What the Deoria story tells you about India’s unwanted girls

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Deoria’s Station Road is a busy street, with glass-fronted buildings jostling older ones, where hawkers shout to be heard above the din of the trains. It is here, in a decrepit yellow building, that the now infamous Maa Vindhyavasini Mahila aur Balika Sanrakshan Grih operated.The doors of the shelter home have been sealed after the police rescued 23 inmates and arrested owner Girija Tripathi and her family on August 6. But just a week ago, the shelter was home to Deoria’s unwanted girls.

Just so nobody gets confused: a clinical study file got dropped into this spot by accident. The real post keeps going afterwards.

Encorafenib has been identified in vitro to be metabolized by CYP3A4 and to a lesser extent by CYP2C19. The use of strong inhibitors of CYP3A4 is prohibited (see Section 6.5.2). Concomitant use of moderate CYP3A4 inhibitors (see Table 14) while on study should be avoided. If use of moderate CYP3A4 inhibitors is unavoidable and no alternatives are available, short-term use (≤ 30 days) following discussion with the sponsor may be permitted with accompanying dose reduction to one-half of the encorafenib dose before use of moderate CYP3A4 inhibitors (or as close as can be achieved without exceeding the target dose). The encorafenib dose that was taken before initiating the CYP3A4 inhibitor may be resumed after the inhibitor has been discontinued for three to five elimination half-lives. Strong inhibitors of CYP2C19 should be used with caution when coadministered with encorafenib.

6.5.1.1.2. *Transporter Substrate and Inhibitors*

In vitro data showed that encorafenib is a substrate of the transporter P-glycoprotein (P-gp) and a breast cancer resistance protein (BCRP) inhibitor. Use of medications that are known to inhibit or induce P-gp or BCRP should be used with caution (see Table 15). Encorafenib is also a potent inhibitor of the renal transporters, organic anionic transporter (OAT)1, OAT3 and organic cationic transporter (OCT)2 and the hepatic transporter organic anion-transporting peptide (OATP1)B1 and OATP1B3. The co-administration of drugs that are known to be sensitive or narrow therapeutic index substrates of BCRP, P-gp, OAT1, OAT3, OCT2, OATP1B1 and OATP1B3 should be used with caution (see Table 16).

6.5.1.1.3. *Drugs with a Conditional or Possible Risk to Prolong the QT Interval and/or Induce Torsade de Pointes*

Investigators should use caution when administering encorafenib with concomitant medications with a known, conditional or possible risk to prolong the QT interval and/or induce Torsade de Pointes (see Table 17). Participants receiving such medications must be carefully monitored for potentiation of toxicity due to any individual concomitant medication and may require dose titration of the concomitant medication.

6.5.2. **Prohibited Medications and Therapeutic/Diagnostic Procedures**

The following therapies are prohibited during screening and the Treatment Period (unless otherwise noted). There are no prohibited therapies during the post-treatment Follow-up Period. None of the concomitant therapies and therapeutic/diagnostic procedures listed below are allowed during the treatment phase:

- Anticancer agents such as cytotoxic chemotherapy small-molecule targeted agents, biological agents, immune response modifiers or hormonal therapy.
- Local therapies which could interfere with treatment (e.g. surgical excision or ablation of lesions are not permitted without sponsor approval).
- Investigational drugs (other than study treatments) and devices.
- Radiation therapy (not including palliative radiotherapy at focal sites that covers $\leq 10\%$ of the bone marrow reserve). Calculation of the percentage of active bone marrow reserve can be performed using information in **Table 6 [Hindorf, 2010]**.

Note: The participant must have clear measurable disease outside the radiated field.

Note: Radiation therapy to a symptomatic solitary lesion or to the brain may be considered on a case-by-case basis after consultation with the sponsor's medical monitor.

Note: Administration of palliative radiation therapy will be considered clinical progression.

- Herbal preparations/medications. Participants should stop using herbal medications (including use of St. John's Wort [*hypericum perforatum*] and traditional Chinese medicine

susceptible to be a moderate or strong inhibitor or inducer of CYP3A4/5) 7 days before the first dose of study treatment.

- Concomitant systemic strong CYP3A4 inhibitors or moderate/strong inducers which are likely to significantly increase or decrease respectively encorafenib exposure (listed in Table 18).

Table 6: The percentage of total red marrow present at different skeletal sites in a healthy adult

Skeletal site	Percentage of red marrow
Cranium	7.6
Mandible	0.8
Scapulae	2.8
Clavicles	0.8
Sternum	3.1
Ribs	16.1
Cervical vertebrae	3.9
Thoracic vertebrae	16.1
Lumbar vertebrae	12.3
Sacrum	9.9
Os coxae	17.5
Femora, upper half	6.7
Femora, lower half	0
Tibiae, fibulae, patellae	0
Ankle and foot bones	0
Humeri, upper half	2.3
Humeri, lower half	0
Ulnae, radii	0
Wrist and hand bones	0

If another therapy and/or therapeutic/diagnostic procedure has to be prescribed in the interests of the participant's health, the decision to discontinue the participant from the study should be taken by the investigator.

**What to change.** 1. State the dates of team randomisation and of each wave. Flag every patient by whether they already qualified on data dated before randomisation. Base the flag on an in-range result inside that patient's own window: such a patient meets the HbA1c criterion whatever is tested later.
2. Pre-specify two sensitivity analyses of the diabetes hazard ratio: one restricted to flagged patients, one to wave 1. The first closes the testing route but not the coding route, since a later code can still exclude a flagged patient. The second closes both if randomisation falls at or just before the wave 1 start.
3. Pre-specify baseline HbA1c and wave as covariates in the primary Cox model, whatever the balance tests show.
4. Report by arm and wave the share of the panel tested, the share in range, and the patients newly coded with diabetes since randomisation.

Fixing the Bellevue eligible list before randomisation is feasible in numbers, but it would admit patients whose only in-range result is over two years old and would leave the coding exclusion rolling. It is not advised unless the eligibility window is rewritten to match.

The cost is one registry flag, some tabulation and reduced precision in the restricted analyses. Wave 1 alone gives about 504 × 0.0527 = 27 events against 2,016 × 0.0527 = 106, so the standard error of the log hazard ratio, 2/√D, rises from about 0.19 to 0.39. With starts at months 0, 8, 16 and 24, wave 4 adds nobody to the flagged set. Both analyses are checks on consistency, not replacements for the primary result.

Girls who had been left on the streets to fend for themselves, or arrested when they eloped, or were too young or mentally ill to know when they had been abandoned found their way here. Neighbours saw them peeping out of windows, some even witnessed them trying to escape but no one intervened.Mohan Pandey, who runs a computer centre next to the shelter home, says, “The girls were forbidden from standing at the balcony as men would line up. Some girls had also attempted to escape from the balcony to the adjoining shop’s roof, but were caught. I did not know women were being taken away for sex work. I don’t believe it.”Only a few had parents who bothered to visit. They were not allowed beyond the ‘paramarsh kaksh’ or discussion room. The girls were confined in poky rooms with grand names such as Aravalli kaksh and Mandakini kaksh.Not even the suspension of its registration, after a CBI investigation for misappropriation of funds in June 2017, came in the way. Tripathi’s NGO continued to be registered with central adoption agency CARA. Railway station officer P Tripathi says that every month, they used to send four to five abandoned or lost children to the shelter: “There was no other place in Deoria to keep them”. Police officials confirmed that this was the only shelter for neighbouring Kushinagar and Basti as well.It took a 10-year-old whistleblower for the authorities to wake up. The young survivor, who landed up at the shelter after being dumped by her father and then grandmother, says in her baby voice, “Badi madam told me that when police officials come, don’t say anything or I will kill you. If some “bade adhikari” (senior officials) come, and they suggest going out, don’t say no.”About the ill-treatment at the home she says, “Didis would have money or food when they returned and sometimes bouquets of flowers but they would be crying. “She also added that madam did not use the busy Station Road exit to leave with the girls but the smaller entrance at the back.